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Amazing plastic bottle architecture withstands earthquakes in Taipei

Taiwan is first Asian country to ban eating cats and dogs

April 18, 2017 by  
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Even abject carnivores in the West balk at the idea of raising dogs and cats for their meat, but East and Southeast Asian countries, particularly those mired in poverty, do not share those qualms. As incomes, not to mention concerns over animal welfare, continue to grow in those regions, however, the practice is slowly but steadily on the decline . Taiwan is willing to take the next leap: outlawing it altogether. Legislature passed recently will make the island nation the first in Asia to ban dog and cat consumption, according to Newsweek . After Taiwanese President Tsai Ing-wen signs the amendments, anyone caught eating dog or cat meat will be fined $8,000. Those involved in slaughtering the animals could face two years in jail and a $60,000 fine. Related: Killing dogs and cats for meat is still legal in 44 U.S. states The move dovetails with an earlier law, passed in 2001, that made illegal the sale of meat and fur of pets for so-called “economic purposes.” Tsai herself is a known animal lover. Last year, she adopted three retired guide dogs, who now cohabit a home with Tsai’s two cats, Think Think and A-Tsai. Via Newsweek Photos by Unsplash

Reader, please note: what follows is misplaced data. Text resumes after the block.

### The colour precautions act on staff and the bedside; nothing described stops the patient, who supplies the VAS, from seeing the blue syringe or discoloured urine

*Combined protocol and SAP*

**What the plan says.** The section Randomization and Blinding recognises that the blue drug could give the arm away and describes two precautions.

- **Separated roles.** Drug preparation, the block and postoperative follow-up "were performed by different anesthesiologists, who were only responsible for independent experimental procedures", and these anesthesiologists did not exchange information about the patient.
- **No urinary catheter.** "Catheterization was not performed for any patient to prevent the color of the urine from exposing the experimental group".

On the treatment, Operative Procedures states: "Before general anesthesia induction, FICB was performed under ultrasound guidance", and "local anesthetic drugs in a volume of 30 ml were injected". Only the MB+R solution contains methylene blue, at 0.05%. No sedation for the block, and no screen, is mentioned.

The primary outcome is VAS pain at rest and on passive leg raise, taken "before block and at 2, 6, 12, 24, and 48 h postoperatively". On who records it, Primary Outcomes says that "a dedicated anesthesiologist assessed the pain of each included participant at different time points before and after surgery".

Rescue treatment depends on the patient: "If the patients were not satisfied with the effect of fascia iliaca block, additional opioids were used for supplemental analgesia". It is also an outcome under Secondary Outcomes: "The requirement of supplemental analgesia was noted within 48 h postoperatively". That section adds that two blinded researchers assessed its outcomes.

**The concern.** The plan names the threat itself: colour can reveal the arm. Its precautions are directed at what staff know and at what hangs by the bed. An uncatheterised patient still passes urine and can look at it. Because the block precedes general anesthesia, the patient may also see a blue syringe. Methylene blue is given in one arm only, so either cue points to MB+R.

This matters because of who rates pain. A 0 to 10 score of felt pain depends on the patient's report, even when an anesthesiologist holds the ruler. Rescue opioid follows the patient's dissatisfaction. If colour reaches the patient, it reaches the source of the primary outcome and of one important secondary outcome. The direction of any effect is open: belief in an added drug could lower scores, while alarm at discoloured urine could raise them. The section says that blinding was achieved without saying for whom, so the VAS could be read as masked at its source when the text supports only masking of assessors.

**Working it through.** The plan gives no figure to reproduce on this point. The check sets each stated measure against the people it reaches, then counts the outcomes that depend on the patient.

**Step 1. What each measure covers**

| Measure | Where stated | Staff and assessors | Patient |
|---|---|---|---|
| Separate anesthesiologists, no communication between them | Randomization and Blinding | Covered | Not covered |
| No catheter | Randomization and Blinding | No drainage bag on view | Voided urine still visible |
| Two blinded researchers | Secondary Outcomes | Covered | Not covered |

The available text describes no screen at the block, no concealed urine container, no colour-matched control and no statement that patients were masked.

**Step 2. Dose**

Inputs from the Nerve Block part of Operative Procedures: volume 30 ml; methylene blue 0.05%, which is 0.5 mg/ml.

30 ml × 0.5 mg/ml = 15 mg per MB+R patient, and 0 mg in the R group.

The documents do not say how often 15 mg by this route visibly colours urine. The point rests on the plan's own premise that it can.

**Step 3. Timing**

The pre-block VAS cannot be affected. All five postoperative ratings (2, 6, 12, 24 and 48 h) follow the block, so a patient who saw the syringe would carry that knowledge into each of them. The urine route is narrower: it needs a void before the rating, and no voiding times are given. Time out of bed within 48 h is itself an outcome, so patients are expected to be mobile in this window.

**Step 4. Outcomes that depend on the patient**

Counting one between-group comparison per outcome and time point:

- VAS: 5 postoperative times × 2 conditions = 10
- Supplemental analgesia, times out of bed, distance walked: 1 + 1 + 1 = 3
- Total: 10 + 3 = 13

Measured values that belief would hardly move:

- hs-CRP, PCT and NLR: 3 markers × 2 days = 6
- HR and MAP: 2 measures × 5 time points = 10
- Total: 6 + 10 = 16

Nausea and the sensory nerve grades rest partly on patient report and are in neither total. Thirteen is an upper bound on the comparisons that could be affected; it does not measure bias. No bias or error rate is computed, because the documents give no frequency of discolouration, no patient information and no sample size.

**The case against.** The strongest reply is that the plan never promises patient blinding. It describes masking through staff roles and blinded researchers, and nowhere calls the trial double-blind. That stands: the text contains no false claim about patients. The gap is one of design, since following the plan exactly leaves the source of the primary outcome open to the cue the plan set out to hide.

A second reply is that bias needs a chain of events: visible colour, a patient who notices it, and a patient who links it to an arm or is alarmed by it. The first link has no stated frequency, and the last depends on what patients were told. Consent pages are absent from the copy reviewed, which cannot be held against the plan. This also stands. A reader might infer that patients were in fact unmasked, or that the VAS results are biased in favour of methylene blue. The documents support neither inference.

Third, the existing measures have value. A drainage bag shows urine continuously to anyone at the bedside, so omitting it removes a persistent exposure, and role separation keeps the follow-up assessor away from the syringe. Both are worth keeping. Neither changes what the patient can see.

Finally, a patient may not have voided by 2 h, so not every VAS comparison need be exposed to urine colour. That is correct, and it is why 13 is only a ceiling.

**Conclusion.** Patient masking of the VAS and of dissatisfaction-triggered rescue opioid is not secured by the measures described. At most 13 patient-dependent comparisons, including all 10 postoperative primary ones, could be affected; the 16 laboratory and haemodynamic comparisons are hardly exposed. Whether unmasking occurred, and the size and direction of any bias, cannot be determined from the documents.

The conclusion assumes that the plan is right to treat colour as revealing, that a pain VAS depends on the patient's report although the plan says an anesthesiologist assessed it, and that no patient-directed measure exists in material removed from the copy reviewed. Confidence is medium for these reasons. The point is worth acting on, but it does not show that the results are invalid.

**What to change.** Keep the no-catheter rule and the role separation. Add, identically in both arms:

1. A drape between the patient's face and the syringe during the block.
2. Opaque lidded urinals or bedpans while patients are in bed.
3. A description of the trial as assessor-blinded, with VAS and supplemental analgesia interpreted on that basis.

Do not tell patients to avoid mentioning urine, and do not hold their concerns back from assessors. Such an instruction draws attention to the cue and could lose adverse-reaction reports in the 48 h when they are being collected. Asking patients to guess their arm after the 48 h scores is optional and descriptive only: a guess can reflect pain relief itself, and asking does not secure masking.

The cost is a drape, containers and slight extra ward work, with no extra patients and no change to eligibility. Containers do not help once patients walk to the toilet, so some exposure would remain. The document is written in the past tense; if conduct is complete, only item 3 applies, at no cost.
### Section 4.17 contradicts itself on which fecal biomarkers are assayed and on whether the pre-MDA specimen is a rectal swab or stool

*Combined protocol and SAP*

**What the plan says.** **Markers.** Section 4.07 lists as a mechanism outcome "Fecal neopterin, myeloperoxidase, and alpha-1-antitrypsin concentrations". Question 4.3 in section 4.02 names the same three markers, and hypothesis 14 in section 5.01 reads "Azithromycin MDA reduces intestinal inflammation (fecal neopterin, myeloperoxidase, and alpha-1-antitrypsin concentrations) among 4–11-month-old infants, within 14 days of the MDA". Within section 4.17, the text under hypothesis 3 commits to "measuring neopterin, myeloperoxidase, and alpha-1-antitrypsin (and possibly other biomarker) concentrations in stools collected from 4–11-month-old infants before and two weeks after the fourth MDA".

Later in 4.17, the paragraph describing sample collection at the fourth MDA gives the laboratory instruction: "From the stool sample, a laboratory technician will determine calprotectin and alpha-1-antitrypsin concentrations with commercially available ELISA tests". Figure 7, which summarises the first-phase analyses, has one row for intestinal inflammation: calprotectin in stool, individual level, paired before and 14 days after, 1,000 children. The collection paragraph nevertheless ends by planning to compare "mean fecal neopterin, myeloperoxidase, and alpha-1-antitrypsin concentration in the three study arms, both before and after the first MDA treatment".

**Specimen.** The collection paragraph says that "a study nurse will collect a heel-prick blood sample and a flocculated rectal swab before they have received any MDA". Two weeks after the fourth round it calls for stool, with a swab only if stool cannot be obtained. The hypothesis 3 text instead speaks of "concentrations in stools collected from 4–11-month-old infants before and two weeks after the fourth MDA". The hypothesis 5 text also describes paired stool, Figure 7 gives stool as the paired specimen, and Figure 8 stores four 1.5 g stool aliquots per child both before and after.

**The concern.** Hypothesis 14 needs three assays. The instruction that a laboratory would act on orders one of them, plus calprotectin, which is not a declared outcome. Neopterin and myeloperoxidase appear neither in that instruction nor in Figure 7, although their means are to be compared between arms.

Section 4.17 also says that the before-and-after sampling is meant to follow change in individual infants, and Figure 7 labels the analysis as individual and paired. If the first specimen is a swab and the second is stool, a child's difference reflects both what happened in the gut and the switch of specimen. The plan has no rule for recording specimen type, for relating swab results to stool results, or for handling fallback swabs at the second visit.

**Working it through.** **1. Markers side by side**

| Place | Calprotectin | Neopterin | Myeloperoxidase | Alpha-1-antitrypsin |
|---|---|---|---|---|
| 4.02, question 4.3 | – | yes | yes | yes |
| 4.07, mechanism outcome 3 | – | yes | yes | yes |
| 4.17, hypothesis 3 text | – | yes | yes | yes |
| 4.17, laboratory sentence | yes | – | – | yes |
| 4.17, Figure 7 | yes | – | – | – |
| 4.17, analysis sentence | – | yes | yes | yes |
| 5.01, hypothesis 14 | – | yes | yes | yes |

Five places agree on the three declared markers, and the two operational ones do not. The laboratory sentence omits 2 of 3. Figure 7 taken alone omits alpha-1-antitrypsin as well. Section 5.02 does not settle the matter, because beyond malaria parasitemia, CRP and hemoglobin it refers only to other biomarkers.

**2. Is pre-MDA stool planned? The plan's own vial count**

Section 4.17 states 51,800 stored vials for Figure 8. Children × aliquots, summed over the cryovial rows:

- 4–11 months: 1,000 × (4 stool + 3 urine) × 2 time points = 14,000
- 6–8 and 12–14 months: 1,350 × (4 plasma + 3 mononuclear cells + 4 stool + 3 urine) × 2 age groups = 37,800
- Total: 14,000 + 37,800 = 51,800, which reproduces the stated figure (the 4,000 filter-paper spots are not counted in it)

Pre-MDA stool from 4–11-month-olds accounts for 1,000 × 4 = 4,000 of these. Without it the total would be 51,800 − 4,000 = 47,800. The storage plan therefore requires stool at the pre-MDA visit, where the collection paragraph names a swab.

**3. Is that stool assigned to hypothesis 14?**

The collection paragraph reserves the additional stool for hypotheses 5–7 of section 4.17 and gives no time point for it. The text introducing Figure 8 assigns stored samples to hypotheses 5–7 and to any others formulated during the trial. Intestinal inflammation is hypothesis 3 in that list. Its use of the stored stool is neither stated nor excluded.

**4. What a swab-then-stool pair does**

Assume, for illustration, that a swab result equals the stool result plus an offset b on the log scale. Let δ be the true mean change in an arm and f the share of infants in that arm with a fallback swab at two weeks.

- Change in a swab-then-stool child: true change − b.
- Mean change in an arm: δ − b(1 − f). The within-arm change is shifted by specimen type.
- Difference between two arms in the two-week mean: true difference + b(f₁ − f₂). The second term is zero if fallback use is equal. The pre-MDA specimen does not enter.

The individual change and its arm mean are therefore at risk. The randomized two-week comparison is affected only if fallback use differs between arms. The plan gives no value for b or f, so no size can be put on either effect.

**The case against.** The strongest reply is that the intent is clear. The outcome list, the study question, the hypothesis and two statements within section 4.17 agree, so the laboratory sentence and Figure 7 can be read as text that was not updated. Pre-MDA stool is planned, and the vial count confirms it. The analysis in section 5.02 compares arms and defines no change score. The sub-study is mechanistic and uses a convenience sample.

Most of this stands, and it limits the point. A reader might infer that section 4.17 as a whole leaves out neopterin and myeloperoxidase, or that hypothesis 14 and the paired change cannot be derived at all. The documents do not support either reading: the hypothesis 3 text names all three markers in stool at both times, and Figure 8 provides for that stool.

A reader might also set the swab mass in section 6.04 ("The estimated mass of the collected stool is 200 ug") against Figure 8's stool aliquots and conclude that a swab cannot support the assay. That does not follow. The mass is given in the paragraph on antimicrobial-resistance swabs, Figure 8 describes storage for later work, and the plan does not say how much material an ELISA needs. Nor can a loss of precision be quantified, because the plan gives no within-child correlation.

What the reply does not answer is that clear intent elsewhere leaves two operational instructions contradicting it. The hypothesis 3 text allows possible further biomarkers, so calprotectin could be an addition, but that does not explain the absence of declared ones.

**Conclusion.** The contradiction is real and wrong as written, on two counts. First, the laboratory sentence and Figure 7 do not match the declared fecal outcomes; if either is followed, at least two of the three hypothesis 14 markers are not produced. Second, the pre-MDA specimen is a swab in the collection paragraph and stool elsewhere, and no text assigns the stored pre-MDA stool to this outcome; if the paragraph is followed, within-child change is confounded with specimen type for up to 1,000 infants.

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Taiwan is first Asian country to ban eating cats and dogs